Meeting sustainability: How construction can step up and overcome its biggest challenge
15 January 2024
The world’s efforts to hit Net Zero rests, in large part, on the shoulders of its construction industry. According to the United Nations Environment Programme, the construction and buildings sector may account for up to 38% of total CO2 emissions. As such, every construction business is now tasked with the challenge of reducing emissions – and fast.
The question is simply: how? Senior procurement managers at UK construction firms, surveyed in YardLink’s recent independent research, labelled sustainability commitments as some of their biggest challenges today. This difficulty is reflected in the industry’s general slow progress in lowering carbon emissions. Half of all construction project managers surveyed by the Association for Project Management admitted that their companies were doing ‘little’ to reduce their emissions and meet Net Zero targets.
Barriers to change
Many elements across the industry present themselves as opportunities for greater sustainability. More buildings could be designed to enhance biodiversity and the natural landscape. Where possible, projects could change the way they power themselves by investing in electrical equipment, therefore divesting from the direct use of fossil fuels. Waste disposal systems could be renewed to facilitate more efficient recycling.
The problem is that these opportunities are somewhat outside of contractors’ and suppliers’ control. Yes, they can use electrical instead of diesel-powered equipment, but again, the actual energy supply is, for the most part, outside of their control.
The National Grid uses a combination of sources to generate electricity - it’s not just renewable energy. Concrete – one of the major barriers to Europe’s Net Zero transition, emitting 2.8b tonnes of CO2 across the world every year – is in many cases the only solution available. As such, construction firms still depend on suitable, cost-effective alternatives to be developed by manufacturers.
Given this landscape, contractors and suppliers are limited to the opportunities within their control. And that includes the way they manage and operate their supply chains. It is construction firms, after all, that choose how and where they source materials and equipment for their projects. It is also construction firms that choose how they manage them. These are the places where construction businesses must look to improve the efficiency of their operations and, in turn, accelerate their transitions to Net Zero.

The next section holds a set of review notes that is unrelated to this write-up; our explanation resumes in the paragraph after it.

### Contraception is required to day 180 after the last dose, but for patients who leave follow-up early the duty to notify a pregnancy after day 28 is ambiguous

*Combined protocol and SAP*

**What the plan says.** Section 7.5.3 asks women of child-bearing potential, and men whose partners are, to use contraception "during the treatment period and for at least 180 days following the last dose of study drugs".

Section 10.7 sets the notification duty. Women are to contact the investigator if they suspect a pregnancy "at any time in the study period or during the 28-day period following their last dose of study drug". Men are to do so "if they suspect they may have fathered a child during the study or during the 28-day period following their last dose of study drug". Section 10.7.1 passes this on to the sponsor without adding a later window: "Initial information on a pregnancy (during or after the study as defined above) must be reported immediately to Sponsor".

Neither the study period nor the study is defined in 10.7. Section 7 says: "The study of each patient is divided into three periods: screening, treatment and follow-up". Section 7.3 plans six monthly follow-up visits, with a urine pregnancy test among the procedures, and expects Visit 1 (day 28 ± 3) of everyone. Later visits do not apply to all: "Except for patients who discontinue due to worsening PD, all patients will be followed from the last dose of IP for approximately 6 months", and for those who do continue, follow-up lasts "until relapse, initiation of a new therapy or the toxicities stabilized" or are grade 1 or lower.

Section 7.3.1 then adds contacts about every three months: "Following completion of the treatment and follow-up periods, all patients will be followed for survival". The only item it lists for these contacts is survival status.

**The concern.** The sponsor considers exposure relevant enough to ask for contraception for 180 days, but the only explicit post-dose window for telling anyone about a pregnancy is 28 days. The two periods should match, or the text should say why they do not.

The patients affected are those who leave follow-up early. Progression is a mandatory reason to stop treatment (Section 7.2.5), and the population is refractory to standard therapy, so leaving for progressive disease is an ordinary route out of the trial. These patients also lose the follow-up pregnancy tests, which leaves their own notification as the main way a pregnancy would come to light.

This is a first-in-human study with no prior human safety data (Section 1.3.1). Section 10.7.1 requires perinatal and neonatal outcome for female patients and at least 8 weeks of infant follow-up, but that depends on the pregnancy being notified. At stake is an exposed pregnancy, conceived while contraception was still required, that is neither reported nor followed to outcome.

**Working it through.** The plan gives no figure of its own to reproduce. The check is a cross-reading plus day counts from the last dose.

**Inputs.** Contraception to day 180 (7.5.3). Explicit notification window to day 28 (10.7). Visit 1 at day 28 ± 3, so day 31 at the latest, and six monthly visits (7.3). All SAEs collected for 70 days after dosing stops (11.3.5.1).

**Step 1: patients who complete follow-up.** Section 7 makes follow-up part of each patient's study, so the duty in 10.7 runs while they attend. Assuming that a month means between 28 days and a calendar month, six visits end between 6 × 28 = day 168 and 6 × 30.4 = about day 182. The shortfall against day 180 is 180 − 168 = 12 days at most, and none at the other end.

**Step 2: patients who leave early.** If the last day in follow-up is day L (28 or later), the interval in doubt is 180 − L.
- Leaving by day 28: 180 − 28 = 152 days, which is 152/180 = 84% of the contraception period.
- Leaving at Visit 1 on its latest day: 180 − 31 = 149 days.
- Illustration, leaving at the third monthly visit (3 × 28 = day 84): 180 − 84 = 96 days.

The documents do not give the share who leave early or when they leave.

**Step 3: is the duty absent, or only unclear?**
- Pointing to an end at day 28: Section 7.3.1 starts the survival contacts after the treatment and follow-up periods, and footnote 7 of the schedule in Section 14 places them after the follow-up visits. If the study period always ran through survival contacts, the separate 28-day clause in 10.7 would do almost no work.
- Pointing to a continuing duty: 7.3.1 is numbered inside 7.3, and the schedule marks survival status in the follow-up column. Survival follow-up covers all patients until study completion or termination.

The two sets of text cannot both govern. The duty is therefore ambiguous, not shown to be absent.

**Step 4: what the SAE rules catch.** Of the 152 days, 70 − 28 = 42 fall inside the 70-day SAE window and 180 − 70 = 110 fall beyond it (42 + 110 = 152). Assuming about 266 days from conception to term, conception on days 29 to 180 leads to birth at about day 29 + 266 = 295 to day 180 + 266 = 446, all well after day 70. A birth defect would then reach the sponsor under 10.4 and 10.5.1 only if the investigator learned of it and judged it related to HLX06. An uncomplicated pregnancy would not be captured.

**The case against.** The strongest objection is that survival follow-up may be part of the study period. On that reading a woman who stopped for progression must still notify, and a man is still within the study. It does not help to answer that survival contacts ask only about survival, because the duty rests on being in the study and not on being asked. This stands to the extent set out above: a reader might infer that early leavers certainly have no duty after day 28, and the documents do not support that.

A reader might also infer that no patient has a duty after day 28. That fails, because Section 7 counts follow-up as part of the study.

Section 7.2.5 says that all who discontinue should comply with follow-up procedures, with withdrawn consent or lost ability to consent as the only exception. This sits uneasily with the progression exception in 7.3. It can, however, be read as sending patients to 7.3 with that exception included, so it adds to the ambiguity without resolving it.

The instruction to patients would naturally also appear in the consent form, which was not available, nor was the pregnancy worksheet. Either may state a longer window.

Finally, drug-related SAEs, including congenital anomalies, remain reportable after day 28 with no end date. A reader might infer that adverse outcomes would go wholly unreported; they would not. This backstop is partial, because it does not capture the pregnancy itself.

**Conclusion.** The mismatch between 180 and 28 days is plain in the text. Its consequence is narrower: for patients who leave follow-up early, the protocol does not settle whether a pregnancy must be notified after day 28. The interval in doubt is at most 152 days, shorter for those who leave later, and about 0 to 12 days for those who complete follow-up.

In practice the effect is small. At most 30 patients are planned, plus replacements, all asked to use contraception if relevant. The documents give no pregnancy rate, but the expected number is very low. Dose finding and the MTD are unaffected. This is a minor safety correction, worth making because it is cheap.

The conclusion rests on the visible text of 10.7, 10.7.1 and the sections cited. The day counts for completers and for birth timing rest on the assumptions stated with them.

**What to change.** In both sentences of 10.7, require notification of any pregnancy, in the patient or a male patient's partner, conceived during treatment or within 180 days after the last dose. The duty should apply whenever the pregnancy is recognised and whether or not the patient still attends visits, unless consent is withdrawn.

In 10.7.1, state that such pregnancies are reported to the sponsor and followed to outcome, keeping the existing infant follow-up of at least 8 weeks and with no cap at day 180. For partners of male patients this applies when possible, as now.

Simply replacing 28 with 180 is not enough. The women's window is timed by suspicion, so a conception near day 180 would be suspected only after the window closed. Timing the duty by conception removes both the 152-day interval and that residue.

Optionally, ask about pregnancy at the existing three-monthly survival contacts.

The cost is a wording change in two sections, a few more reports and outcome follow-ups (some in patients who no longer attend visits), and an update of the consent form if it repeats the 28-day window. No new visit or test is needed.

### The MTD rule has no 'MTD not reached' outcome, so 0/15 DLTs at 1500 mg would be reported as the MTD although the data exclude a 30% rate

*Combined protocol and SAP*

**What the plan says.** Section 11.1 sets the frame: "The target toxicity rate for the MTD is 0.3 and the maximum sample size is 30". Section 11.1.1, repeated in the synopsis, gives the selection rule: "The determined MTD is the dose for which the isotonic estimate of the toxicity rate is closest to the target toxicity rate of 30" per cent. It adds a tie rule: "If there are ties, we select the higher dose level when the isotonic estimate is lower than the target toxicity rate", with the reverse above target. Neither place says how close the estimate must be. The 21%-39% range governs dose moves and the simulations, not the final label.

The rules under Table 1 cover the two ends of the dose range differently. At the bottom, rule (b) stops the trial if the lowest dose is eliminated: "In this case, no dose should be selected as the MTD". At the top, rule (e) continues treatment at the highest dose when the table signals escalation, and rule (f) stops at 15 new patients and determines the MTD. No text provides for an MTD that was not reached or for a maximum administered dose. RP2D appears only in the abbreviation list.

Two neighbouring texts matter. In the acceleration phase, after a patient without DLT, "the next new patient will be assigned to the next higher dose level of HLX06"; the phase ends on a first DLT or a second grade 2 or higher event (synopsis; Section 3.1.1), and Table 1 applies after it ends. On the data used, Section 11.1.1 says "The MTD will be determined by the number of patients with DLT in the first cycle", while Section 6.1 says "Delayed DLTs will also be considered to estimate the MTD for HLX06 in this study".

Moving forward with technology
YardLink’s research revealed that one of the most readily available opportunities to improve the sustainability of supply chains is through their localisation. The research revealed that the average piece of equipment travels 62 miles before being delivered to a construction site. Since projects involve an average of 167 different pieces of equipment, this transport alone results in significant carbon emissions – all within the control of contractors to reduce. The opportunity is there.
One of the reasons why the industry hasn’t gone for this shift is because supply chains are often overlooked. They can be perceived as unwieldy, complex operations based on the foundations of age-old practices – far too much effort to consider changing. The other reason is that many firms lack the technology to do the hard work for them. As the research revealed, the majority of procurement managers (65%) still use manual methods to manage them, including spreadsheets and even pens and paper.
To facilitate change and meet sustainability targets, the construction industry as a whole must choose to embrace new means of operating. That includes adopting digital tools that would allow it to end its reliance on inefficient, legacy processes.
Ultimately, localising supply chains to meet Net Zero targets is one thing the industry can control.
About the author
Matt Bloor is the Chief Commercial Officer of YardLink, the UK’s leading construction procurement platform. A highly experienced professional with a significant record of achievement in sales, operations and commercial management, Bloor has 15 years of experience in the construction sector. Before joining YardLink in 2019, Bloor held multiple senior roles, including Head of Sales at Elliott (now an Algeco company) and Head of Sales and Head of London Operations at Hewden.